Today, I've played with AWS RDS with MariaDB. In the normally, AWS is created just one user for access AWS RDS. Here is the steps for create a new grant user on AWS RDS with MariaDB.mysql> GRANT SELECT, INSERT, UPDATE, DELETE, CREATE, DROP, RELOAD, PROCESS, REFERENCES, INDEX, ALTER, SHOW DATABASES, CREATE TEMPORARY TABLES, LOCK TABLES, EXECUTE, REPLICATION SLAVE, BINLOG MONITOR, CREATE VIEW, S...
For some reason, you have to extend your ec2 Linux server with our reboot and securely. In this port, you will learn how you can extend your ec2 Linux disk on aws.
In this example, you will see extend the disk size from 80GiB to 120GiB.
Step 1: Modify Volume
Login to your AWS Console and find your ec2’s volume (disk). Here is the tip; in the left pane, there is an Elastic Block Store > Volumes. Right-click to your volume and then select the “Modify Volume” option. It looks like the below image. Choose your right size and click the Modify button.
Step 2: Check the disk size
First of you, you should be root or sudo in the server before run the commands. The first thing, we will check disk size, it should show the size before modify the volume. So, in this example, it shoud be a 80 GiB.
[[email protected] ~]# df -h Filesystem Size Used Avail Use% Mounted on devtmpfs 7.8G 0 7.8G 0% /dev tmpfs 7.8G 0 7.8G 0% /dev/shm tmpfs 7.8G 416K 7.8G 1% /run tmpfs 7.8G 0 7.8G 0% /sys/fs/cgroup /dev/nvme0n1p1 80G 51G 30G 64% / tmpfs 1.6G 0 1.6G 0% /run/user/0
Yes, it says, the whole disk size is 80 GiB, that’s true. Now let’s check the list of block devices. The command output should show the new disk size on /dev/nvme0n1 device.
[[email protected] ~]# lsblk NAME MAJ:MIN RM SIZE RO TYPE MOUNTPOINT nvme0n1 259:0 0 120G 0 disk ├─nvme0n1p1 259:1 0 80G 0 part / └─nvme0n1p128 259:2 0 1M 0 part
Yes! It says, the nvme0n1p1 is 80GiB but nvme0n1 is 120GiB. It means, we can extend our nvme0n1p1 part from 80GiB to 120GiB.
Step 3: Let’s Extend
Here is the magic;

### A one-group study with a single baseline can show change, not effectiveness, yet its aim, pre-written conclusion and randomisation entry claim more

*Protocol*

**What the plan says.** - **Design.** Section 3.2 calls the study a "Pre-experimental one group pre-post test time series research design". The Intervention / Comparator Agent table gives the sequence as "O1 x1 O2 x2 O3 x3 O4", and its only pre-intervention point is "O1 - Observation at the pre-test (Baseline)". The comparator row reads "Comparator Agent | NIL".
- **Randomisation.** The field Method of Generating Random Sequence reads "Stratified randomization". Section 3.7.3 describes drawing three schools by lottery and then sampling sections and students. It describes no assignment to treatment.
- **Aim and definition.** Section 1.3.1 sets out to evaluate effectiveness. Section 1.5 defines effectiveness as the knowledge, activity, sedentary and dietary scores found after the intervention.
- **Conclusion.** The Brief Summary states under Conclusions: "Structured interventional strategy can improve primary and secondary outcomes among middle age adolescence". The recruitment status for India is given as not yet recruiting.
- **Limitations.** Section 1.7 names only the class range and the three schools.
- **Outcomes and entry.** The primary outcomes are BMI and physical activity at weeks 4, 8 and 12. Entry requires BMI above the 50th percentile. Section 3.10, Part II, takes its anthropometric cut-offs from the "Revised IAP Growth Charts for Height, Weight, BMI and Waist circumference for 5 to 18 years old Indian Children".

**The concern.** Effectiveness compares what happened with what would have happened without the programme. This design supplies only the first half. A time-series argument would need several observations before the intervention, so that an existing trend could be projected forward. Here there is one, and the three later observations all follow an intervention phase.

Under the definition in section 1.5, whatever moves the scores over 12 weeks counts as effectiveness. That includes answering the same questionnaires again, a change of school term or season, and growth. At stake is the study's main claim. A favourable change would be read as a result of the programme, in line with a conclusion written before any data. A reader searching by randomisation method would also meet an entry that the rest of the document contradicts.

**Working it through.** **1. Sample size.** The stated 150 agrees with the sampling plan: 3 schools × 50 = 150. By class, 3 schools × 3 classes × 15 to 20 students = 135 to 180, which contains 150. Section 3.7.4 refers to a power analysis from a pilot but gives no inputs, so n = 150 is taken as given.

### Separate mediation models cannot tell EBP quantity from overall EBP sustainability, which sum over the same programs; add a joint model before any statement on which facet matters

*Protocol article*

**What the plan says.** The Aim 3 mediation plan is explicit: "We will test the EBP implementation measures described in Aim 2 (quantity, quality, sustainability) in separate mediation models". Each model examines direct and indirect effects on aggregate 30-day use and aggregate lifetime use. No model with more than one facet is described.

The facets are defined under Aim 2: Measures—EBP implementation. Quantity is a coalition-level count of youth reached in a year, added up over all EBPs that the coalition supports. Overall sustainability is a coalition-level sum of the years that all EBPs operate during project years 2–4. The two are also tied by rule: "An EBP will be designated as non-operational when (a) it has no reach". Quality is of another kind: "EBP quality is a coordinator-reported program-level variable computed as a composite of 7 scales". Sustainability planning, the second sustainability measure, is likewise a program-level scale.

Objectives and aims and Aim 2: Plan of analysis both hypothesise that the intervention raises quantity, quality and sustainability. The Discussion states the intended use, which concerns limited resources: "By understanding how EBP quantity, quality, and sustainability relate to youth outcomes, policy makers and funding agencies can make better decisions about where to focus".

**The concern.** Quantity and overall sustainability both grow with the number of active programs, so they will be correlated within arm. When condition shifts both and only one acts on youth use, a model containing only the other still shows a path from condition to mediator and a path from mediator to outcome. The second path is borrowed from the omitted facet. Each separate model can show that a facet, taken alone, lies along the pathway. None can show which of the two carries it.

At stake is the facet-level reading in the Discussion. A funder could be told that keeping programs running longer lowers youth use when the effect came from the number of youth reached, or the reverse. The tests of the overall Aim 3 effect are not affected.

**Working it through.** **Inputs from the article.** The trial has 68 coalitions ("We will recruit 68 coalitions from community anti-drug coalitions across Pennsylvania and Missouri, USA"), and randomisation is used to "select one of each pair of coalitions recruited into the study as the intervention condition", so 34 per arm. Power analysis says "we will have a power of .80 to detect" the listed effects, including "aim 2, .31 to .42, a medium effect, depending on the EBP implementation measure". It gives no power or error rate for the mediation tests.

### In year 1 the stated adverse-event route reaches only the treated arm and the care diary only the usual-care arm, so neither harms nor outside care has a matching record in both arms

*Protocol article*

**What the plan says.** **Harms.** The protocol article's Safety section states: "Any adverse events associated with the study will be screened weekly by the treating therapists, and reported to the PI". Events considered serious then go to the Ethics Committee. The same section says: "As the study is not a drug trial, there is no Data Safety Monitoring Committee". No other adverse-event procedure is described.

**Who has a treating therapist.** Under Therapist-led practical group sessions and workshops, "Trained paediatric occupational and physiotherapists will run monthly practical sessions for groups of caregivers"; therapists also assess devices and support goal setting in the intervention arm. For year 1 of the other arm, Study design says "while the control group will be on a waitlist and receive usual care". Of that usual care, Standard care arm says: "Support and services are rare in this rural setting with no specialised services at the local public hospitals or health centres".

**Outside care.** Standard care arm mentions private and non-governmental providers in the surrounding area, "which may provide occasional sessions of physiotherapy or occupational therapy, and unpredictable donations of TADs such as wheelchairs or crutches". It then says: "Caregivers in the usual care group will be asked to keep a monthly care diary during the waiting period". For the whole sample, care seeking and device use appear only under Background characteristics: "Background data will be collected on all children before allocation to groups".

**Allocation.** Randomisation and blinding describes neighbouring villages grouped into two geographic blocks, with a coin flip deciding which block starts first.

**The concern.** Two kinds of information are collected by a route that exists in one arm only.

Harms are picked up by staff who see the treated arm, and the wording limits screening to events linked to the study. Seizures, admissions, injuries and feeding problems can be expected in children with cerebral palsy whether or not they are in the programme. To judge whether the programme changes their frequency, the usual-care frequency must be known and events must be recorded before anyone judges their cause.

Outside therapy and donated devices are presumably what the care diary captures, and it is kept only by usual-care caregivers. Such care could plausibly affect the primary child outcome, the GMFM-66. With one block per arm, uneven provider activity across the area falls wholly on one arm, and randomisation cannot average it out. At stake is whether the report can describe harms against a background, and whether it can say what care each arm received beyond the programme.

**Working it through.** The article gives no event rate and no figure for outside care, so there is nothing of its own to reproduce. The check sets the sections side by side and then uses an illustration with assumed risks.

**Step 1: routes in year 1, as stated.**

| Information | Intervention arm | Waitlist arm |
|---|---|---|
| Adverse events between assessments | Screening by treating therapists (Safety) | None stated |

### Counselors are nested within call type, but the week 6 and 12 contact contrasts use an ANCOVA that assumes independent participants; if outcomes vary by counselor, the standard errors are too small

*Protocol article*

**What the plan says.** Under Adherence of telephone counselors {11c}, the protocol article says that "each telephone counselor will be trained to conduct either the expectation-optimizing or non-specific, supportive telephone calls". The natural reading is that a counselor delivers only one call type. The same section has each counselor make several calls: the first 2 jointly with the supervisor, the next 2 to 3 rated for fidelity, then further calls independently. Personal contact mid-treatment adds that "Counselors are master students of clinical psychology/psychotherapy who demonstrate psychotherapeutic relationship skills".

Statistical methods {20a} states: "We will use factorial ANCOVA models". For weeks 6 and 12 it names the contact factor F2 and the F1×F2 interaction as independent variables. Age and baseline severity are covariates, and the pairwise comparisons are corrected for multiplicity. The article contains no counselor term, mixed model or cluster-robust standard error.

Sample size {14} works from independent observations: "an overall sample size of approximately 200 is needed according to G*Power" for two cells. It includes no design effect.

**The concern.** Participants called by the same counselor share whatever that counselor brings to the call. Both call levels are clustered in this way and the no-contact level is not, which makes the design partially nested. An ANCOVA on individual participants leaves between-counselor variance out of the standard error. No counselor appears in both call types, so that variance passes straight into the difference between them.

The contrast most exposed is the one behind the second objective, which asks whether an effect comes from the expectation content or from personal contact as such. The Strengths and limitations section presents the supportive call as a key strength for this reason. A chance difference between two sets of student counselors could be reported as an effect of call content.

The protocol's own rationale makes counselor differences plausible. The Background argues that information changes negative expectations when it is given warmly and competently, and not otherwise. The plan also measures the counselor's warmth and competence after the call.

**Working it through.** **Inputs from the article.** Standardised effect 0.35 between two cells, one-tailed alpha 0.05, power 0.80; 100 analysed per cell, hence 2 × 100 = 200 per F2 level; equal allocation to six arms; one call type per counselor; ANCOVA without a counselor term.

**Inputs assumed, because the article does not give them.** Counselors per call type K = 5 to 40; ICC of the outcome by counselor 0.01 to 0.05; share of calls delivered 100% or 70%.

[[email protected] ~]# growpart /dev/nvme0n1 1 CHANGED: partition=1 start=4096 old: size=167768031 end=167772127 new: size=251654111 end=251658207
The growpart command is just growed our disk partition, it doesn’t save yet and now we still don’t have a 120GiB disk. We should save the modification to the file system right now.
[[email protected] ~]# xfs_growfs / meta-data=/dev/nvme0n1p1 isize=512 agcount=41, agsize=524159 blks = sectsz=512 attr=2, projid32bit=1 = crc=1 finobt=1 spinodes=0 data = bsize=4096 blocks=20971003, imaxpct=25 = sunit=0 swidth=0 blks naming =version 2 bsize=4096 ascii-ci=0 ftype=1 log =internal bsize=4096 blocks=2560, version=2 = sectsz=512 sunit=0 blks, lazy-count=1 realtime =none extsz=4096 blocks=0, rtextents=0 data blocks changed from 20971003 to 31456763
Step 4: Check the disk size again
Time to make sure about your new disk size. Here is the commands again for make sure.
[[email protected] ~]# df -h Filesystem Size Used Avail Use% Mounted on devtmpfs 7.8G 0 7.8G 0% /dev tmpfs 7.8G 0 7.8G 0% /dev/shm tmpfs 7.8G 412K 7.8G 1% /run tmpfs 7.8G 0 7.8G 0% /sys/fs/cgroup /dev/nvme0n1p1 120G 51G 70G 42% / tmpfs 1.6G 0 1.6G 0% /run/user/0 [[email protected] ~]# lsblk NAME MAJ:MIN RM SIZE RO TYPE MOUNTPOINT nvme0n1 259:0 0 120G 0 disk ├─nvme0n1p1 259:1 0 120G 0 part / └─nvme0n1p128 259:2 0 1M 0 part
Congrats! You successfully extended your aws ec2 Linux Server without reboot and/or lose any data on the EBS (Elastic Block Storage)